Since the last decades, the world of work seems to be changing fundamentally. Increasing globalisation, technical progress, new communication media and information technologies seem to increase the demands placed on the work environment. In his book, Treier (2019) divides psychological stress factors into the categories "work environment", "social relations", "work activity" and "work organisation". Treier (2019) sees many new challenges and stress factors, especially in terms of work activity and work organisation. On one hand, more and more tasks have to be completed in the same or shorter time, often in parallel, whereas breaks and vacant time are reduced and working hours are generally extended. For example, the need to work towards tight deadlines at high speed has grown significantly and in addition, more and more employees find a high level of work intensity burdensome (Bundesanstalt für Arbeisschutz und Arbeitsmedizin, 2019). A Pronova BKK study also shows that constant deadline pressure and the emotional stress associated with it, as well as overtime hours, are among the most frequent stress factors at work in Germany (Pronova BKK, 2018). The requirements of information and communication technology also seem to represent a considerable burden factor in work (Stich, Gudergan, & Senderek, 2015). The constant expectation of responsiveness and accessibility leads to recurring interruptions, resulting in a loss of work quality and, in the long term, a reduction in recovery time and thus stress-related consequences (Barber & Santuzzi, 2015). According to Russ and Crews (2014), not only work interruptions, but also the performance of several activities at the same time or alternately in short periods of time, also known as multitasking, leads to considerable production losses. A positive connection to perceived stress and an indirect effect on burnout were also found (Reinecke, et al., 2016). Furthermore, a general trend, which represents a significant stress factor, is the elevating job insecurity. More and more employees are only given temporary contracts, which reduces predictability, planning stability and reliability of expectations. This means that organizations lose their stabilizing effect and the overall career stability decreases. Vander Elst, Näswall, Bernhard-Oettel, De Witte, and Sverke (2016) show in their study that the risk of losing one's job has increased, as has the difficulty of planning one's own professional career, which can lead to physical health complaints. These new demands on the world of work mentioned above, are just some of the various possible reasons why work is one of the greatest stress factors in everyday life. Taken together, all these stress factors can ultimately have far-reaching consequences regarding physiological and mental health and impact work quality. Consequently, in this study the question arises whether higher mental stress at workplace leads to an increased alcohol consumption.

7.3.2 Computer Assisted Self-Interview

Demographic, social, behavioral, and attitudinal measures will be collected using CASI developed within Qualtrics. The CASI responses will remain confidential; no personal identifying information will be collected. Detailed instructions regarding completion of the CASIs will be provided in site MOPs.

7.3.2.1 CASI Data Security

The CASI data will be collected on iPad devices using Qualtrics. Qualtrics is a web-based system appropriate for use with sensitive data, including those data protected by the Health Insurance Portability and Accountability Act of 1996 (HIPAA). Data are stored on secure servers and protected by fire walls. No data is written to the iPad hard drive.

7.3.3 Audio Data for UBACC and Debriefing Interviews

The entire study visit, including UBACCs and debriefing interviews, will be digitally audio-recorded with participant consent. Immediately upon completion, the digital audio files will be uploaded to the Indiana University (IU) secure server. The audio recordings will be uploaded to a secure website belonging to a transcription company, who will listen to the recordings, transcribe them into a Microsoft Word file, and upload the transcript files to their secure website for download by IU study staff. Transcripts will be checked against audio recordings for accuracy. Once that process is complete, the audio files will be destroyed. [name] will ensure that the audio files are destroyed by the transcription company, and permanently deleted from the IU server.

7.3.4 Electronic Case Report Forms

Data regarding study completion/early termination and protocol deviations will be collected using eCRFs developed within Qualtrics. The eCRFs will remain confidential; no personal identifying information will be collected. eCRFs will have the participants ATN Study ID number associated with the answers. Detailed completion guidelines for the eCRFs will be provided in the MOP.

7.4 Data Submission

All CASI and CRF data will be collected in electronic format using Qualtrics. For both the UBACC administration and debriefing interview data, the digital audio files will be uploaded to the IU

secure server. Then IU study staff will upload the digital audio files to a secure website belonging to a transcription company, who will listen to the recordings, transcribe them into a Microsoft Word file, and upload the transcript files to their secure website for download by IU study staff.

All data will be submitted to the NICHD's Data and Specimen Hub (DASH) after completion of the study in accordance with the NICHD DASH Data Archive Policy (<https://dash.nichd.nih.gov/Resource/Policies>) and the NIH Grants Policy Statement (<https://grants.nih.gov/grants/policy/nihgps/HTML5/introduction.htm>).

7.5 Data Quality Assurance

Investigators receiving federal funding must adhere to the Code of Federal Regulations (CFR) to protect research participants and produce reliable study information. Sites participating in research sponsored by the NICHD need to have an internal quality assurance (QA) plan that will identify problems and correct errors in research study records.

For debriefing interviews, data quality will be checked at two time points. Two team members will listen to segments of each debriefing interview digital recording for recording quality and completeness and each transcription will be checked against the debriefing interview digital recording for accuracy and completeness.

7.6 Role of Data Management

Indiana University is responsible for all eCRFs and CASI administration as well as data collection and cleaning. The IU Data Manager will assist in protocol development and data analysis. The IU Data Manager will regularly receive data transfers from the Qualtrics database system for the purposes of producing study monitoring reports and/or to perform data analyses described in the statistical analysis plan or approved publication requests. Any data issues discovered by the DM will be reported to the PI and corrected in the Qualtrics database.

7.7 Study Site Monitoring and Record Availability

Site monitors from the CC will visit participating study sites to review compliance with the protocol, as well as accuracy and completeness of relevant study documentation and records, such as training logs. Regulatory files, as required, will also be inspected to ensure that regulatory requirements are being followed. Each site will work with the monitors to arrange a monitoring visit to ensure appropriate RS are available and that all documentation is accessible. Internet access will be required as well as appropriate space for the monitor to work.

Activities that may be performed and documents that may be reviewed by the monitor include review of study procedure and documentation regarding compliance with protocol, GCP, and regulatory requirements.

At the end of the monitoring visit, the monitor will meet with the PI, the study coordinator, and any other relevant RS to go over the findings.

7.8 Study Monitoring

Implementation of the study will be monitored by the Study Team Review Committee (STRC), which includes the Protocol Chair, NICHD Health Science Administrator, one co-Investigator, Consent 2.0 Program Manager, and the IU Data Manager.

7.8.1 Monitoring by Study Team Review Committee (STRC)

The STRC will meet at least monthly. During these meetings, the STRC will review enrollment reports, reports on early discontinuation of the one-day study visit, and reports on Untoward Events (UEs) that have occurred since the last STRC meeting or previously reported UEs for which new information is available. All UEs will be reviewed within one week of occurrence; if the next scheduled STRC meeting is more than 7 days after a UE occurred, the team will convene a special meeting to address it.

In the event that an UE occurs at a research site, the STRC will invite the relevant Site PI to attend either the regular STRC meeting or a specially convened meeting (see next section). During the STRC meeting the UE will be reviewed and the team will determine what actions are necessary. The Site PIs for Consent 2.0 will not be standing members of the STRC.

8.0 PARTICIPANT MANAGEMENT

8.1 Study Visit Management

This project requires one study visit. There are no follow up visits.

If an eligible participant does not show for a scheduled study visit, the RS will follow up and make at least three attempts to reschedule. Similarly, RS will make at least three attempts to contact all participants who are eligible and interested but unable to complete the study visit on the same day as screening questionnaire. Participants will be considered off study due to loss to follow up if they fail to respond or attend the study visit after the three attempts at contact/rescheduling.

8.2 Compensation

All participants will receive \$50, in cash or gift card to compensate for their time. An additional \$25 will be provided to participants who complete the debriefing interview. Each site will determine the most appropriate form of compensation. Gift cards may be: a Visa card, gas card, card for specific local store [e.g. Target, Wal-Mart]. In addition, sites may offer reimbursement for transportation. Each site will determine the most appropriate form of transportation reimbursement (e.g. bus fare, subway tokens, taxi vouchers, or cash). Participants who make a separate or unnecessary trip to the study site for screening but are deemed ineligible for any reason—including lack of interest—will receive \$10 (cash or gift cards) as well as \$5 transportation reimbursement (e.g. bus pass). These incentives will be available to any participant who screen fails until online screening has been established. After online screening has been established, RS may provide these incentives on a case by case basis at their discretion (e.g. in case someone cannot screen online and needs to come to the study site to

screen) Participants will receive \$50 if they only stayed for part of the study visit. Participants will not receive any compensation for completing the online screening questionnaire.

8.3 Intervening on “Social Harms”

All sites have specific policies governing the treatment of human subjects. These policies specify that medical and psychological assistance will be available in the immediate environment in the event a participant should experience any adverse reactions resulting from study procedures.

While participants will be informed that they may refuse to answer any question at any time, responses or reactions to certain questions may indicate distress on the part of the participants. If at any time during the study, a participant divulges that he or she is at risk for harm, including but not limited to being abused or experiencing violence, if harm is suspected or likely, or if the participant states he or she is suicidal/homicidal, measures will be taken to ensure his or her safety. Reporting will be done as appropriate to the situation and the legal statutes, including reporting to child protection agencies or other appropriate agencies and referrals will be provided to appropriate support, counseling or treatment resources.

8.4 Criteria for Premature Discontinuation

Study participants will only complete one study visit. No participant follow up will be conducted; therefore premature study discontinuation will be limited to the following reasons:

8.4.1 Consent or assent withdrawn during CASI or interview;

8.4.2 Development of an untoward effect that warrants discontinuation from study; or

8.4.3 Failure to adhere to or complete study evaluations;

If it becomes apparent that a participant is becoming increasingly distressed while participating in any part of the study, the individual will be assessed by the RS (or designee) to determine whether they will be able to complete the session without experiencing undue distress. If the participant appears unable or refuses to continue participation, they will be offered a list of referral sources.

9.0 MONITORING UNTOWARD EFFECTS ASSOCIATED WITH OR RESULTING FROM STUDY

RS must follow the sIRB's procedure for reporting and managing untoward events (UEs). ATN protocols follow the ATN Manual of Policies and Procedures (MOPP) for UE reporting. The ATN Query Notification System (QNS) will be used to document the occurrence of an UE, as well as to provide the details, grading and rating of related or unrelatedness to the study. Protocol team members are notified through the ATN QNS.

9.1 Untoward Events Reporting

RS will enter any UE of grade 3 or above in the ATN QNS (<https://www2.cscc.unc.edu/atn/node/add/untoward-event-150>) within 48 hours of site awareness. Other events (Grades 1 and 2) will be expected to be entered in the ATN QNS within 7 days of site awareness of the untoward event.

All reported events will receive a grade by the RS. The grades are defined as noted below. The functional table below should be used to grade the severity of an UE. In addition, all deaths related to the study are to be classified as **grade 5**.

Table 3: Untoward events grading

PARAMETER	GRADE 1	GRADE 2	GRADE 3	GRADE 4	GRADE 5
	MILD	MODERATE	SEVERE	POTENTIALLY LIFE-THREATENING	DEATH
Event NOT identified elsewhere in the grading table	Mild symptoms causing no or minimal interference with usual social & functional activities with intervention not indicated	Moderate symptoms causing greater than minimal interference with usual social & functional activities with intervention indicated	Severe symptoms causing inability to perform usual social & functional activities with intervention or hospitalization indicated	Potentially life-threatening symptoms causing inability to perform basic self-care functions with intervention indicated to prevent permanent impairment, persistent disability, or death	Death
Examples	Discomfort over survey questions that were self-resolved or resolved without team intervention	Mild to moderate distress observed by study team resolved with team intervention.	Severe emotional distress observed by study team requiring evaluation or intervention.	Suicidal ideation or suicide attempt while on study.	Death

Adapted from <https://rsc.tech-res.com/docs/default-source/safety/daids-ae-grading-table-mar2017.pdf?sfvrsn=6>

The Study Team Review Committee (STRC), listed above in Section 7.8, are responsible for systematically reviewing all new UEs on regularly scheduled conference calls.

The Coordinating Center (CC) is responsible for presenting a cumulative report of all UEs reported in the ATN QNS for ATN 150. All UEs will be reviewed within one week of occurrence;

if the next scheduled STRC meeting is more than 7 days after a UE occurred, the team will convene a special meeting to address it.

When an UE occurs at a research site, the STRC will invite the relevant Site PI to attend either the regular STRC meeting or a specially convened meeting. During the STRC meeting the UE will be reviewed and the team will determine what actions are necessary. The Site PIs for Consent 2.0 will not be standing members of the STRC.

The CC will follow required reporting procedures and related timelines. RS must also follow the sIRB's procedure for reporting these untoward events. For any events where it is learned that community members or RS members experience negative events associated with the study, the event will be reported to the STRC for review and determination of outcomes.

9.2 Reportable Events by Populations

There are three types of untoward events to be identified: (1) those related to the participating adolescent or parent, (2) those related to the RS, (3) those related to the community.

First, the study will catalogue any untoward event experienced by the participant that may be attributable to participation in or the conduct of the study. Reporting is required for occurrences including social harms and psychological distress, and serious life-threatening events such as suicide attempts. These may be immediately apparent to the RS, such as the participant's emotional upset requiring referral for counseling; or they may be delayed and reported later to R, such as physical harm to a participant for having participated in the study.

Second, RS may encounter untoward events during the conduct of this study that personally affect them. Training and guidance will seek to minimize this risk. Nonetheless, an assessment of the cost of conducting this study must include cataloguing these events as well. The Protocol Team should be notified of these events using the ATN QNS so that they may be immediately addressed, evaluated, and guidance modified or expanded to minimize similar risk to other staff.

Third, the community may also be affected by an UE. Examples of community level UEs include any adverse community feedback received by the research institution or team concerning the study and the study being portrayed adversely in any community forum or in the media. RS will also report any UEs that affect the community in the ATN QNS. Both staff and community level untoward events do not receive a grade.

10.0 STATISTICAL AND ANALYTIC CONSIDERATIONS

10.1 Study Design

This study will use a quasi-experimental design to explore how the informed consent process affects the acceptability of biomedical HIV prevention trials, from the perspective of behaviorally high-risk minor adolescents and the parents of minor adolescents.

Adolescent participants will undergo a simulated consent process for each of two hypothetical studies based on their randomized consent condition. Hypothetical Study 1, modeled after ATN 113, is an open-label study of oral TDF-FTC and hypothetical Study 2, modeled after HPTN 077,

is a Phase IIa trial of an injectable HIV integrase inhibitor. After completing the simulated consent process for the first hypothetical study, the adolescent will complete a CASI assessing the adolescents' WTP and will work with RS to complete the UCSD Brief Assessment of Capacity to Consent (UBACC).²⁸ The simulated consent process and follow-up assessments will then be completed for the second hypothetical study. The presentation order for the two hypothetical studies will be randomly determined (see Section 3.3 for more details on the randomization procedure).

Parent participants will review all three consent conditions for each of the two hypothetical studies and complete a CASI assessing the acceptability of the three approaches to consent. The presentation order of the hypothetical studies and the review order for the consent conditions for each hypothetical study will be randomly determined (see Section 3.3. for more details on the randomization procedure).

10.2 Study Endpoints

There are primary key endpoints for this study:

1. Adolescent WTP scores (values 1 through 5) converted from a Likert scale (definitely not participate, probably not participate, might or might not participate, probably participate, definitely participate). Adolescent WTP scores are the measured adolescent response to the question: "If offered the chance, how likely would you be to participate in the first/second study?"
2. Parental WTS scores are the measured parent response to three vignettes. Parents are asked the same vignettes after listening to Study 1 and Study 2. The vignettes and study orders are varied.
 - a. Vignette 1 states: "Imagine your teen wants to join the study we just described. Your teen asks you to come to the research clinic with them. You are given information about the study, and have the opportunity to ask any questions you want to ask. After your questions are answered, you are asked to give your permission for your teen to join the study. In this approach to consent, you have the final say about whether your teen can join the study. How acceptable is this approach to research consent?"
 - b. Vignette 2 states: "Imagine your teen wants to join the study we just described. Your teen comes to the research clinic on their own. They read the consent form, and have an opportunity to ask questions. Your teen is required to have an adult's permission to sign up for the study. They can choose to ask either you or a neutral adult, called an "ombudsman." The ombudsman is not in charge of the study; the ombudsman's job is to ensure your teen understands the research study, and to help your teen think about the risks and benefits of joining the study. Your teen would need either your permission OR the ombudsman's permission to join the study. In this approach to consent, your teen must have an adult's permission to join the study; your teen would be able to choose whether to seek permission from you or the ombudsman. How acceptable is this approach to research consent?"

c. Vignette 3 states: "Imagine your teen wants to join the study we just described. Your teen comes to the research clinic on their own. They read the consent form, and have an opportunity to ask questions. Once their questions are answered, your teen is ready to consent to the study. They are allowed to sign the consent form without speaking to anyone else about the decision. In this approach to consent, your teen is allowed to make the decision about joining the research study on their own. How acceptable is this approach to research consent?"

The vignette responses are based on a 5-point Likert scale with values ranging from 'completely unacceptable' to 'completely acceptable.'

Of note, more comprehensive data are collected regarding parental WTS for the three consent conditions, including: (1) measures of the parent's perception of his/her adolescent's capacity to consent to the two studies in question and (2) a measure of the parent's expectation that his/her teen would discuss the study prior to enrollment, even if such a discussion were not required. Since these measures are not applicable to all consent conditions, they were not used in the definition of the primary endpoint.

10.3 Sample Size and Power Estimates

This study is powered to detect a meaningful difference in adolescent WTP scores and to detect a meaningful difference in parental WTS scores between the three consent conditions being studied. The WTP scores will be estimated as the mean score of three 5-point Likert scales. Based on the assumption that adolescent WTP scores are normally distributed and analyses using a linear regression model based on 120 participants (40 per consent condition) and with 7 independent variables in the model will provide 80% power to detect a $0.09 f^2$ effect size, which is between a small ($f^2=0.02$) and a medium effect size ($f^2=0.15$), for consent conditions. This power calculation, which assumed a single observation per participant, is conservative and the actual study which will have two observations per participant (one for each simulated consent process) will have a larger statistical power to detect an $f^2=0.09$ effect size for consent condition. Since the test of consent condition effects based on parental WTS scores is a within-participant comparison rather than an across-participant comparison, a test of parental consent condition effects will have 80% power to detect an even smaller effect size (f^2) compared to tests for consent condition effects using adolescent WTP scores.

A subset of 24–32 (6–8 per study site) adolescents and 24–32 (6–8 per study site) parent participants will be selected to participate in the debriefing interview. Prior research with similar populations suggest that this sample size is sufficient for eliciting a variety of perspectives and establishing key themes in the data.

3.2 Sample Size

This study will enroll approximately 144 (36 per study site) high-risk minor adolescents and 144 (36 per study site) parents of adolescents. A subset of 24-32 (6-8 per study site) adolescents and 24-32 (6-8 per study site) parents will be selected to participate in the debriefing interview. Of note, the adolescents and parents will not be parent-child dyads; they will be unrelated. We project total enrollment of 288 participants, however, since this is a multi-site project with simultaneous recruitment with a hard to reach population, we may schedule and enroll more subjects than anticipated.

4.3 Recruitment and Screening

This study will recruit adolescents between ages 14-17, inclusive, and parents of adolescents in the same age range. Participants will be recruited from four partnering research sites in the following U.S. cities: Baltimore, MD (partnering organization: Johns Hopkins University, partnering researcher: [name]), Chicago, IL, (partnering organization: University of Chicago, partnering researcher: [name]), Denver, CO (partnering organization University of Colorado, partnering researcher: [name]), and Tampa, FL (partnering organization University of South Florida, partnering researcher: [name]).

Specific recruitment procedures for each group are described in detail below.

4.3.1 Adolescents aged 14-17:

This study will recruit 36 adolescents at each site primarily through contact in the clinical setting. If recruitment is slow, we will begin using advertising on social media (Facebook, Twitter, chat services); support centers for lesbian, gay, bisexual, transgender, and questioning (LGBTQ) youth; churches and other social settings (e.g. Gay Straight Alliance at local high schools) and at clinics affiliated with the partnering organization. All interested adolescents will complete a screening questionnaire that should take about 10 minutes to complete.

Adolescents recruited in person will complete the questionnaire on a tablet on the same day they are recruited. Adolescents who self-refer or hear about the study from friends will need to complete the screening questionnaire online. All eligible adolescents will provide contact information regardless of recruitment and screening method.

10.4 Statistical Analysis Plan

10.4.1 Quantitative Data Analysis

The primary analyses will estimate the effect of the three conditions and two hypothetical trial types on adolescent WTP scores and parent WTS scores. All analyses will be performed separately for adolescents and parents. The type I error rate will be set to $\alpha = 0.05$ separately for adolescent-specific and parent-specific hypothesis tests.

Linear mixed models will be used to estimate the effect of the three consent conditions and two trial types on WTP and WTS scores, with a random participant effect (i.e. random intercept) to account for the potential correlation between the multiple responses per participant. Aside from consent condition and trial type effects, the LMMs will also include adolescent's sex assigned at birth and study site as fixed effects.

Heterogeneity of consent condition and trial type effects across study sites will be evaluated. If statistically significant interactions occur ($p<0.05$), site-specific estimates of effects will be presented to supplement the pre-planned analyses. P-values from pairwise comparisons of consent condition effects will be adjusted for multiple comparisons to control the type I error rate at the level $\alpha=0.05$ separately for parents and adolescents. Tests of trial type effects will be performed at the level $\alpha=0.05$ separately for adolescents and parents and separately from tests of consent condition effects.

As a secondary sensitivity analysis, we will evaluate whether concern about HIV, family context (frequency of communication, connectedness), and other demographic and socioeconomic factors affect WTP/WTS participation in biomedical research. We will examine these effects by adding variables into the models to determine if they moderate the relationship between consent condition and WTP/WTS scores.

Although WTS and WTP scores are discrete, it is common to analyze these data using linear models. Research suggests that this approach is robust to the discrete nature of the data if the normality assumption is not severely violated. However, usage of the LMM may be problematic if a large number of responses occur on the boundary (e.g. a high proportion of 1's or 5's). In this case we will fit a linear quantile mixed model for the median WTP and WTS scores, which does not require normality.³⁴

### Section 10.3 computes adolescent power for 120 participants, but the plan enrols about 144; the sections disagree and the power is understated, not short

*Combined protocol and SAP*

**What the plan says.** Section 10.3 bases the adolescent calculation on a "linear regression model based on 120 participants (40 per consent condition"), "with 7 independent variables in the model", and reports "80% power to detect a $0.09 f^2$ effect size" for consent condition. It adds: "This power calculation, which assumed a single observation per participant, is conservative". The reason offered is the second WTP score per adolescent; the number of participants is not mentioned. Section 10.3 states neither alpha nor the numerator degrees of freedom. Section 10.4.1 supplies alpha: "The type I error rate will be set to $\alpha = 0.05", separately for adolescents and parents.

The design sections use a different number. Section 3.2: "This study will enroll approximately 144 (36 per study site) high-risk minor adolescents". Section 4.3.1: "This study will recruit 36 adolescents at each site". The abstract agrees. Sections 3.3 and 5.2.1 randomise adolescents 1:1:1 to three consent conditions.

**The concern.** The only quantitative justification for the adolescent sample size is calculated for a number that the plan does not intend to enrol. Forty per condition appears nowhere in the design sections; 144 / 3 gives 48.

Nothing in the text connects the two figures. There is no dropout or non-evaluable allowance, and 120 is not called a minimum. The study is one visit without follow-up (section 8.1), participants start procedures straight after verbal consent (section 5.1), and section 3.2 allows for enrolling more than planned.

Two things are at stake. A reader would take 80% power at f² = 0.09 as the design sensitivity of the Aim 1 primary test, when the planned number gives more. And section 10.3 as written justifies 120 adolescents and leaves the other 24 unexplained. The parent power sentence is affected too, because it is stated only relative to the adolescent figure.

Kaufmann, Pornschlegel, and Udris (1982), for example, indicated increased consumption of alcohol as a possible medium- to long-term reaction to stress. Moreover, Head, Standsfeld, and Siegrist (2004) identify mental stress at workplace as a risk factor for alcohol dependence. One reason for this could be the so-called "drinking-to-cope-hypothesis”. People under great emotional stress and pressure tend to reduce their problems with alcohol (Holahan, Moos, Holahan, Cronkite, & Randall, 2001). In this context, the "stress-reaction-damping-hypothesis" also could be contributing (Puls, 2003). According to the author, the pharmacological effects of alcohol are used to relieve the perceived stress, to lighten the mood or to return to a state of relaxation. In addition, Virtanen et al. (2015) assume that alcohol alleviates stress caused by mental stress. In the end, risky alcohol consumption can finally cause possible negative and serious effects on employees as well as on the company in which they work. It can lead to absenteeism, inefficiency, poor performance, impaired decision-making and possibly damaged customer relationships (Virtanen, et al., 2015). Therefore, it is necessary to find out what can generally reduce mental stress at workplace and to examine the influence of it on alcohol consumption.